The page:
Teacher arrested by police in riot gear over wrongful sex abuse claim by student is awarded $5m
A jury in Virginia has awarded $5m to a teacher accused of sexual abuse after the charges were dismissed and law enforcement was found liable for damages.
Kimberly Winters was arrested in 2018 after a former student at Park View High School, where she’d taught English for eight years, told authorities he’d had a sexual relationship with her while underage. Charges were dismissed within months after a lawyer for Ms Winters presented Loudoun County prosecutors with a lack of evidence. Thomas K Plofchan alleged that, not only had his client never engaged in sexual activity with the accuser, the allegations had also never been properly investigated.
Ms Winters and her legal team subsequently sued Loudoun County Sheriff Michael Chapman and Deputy Peter Roque, and a jury took just over two hours this month to determine that the latter had acted maliciously.
During a five-day trial, Mr Roque admitted that he had not seen evidence of calls and texts between the former student and Ms Winters despite claims of their existence by the accuser and his mother; he did not interview key neighbours, friends and witnesses; and he had not checked alibis for the teacher.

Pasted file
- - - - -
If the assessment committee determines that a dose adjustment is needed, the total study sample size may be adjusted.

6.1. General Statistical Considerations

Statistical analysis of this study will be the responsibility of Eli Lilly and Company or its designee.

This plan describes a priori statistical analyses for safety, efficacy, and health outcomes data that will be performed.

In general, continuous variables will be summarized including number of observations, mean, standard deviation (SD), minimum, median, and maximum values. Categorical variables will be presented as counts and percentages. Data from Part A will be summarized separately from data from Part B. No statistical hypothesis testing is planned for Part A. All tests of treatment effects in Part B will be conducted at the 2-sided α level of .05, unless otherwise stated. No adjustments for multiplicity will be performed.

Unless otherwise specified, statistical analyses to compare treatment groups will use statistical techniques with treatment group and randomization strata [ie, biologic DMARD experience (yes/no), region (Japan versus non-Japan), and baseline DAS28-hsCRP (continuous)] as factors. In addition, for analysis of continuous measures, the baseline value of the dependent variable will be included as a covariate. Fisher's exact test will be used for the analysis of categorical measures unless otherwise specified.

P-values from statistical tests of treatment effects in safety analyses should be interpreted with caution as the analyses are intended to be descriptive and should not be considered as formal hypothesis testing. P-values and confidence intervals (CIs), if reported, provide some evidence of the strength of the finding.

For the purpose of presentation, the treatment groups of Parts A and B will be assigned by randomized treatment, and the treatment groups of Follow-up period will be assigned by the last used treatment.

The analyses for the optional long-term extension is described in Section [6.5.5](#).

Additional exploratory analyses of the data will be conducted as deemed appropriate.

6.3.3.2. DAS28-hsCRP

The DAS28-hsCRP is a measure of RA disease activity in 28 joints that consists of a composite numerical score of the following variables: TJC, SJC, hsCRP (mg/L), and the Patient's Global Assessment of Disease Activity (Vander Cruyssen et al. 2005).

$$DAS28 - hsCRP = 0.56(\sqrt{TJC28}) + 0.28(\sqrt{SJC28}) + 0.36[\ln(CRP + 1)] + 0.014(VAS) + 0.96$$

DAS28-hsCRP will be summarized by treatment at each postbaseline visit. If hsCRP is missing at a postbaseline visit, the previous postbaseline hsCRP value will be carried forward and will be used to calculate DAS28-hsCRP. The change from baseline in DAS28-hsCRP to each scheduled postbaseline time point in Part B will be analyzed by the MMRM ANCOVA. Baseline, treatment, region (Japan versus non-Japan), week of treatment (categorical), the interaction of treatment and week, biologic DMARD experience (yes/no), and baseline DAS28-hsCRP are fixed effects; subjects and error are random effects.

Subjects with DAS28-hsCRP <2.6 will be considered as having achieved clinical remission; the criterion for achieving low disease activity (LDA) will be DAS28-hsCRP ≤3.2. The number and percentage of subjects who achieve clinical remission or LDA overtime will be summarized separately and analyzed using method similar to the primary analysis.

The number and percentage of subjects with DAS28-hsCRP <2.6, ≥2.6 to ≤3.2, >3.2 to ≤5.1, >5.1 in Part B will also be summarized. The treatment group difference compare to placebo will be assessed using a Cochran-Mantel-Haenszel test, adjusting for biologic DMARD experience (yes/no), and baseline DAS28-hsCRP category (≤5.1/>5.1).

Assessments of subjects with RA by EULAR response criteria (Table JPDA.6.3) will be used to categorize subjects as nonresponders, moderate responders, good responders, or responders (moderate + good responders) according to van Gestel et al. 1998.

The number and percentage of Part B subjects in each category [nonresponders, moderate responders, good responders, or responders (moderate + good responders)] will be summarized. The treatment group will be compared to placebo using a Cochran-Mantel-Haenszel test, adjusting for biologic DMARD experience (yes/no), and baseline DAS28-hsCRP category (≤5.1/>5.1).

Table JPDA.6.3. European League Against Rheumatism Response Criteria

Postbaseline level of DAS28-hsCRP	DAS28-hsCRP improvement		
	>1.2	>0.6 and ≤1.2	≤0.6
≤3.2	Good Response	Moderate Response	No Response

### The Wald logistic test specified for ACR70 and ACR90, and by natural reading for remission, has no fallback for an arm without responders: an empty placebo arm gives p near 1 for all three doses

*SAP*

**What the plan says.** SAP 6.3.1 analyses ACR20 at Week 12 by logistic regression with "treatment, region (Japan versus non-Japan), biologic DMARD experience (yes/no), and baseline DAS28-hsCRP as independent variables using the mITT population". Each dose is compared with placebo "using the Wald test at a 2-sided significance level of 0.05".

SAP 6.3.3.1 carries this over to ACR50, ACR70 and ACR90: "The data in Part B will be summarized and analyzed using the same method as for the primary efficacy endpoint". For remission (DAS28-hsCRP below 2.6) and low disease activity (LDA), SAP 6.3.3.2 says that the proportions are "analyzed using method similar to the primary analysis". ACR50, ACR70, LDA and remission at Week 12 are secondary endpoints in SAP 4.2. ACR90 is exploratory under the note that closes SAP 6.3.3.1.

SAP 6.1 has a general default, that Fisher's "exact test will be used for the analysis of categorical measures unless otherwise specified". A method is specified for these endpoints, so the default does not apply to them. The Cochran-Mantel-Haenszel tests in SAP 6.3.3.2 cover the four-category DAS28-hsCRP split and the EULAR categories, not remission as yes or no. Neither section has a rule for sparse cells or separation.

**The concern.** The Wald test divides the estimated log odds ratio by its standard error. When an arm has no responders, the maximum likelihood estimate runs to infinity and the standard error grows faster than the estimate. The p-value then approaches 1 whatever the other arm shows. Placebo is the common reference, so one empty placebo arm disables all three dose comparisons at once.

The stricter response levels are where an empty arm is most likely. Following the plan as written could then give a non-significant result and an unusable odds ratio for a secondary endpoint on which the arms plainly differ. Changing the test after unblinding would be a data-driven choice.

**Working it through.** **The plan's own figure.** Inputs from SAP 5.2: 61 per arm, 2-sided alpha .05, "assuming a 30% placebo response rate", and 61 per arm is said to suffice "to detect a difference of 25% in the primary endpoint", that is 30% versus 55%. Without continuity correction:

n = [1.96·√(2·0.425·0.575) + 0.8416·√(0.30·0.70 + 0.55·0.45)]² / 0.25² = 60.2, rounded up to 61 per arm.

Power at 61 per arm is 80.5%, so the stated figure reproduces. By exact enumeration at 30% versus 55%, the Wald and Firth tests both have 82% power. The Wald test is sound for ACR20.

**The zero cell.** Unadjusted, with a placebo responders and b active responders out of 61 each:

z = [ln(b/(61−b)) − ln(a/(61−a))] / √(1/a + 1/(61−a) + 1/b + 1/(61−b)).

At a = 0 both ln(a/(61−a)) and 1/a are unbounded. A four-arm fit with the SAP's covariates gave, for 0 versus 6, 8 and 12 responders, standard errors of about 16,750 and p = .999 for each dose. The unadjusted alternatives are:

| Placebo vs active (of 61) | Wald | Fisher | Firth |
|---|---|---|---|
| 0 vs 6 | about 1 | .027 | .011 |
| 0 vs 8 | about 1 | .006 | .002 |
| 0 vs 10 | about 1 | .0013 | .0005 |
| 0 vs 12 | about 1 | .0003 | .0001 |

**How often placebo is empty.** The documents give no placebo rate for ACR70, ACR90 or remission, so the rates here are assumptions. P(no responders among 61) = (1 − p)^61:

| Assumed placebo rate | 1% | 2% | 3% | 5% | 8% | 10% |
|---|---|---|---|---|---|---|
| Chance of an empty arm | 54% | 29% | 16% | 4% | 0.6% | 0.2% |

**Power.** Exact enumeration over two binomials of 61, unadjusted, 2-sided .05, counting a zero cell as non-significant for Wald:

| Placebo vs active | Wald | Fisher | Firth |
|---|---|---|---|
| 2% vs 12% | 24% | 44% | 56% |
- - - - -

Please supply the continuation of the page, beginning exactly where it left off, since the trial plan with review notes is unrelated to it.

Ms Winters’ first inkling of the charges came when officers in riot gear burst into her bedroom and arrested her in 2018, she told The Washington Post.
“After Roque obtained the warrant for her arrest, Winters was arrested, stripped searched, forbidden from being in contact with minors,” her lawyers wrote in a release following the jury decision. “More importantly, her mugshot and the charges were plastered all over the media, to include print and television.
“Winters testified that Roque’s maliciously indifferent action of seeking an arrest without investigation and his ignoring of inconsistencies, illegally disregarded her rights and ruined her life.”
Ms Winters, who had been fired by the school district, said the allegations had forced her to move, prevented her from getting work and impacted her health, causing her to develop a tremor and anxiety.
“It became so humiliating, I literally couldn’t go out of my house,” she told the Post. “This has been going on for four years. The repeated trauma of having to relive this created this tremor. My entire body shakes.”
She said she hoped to just “start to rebuild,” adding that the settlement “definitely isn’t a cure-all. The information [about the arrest] is still out there.”
The jury award included $350,000 for punitive damages in the malicious prosecution case brought by Ms Winters.
“The jury’s verdict vindicates Kim Winters, a wrongfully accused teacher,” Mr Plofchan said in a release. “More importantly, it validates the citizens’ willingness to hold law enforcement accountable. Law enforcement yields great power. They also have great responsibility. Reckless charges can ruin reputations and destroy lives. This is a step in giving Kim Winters her life back.”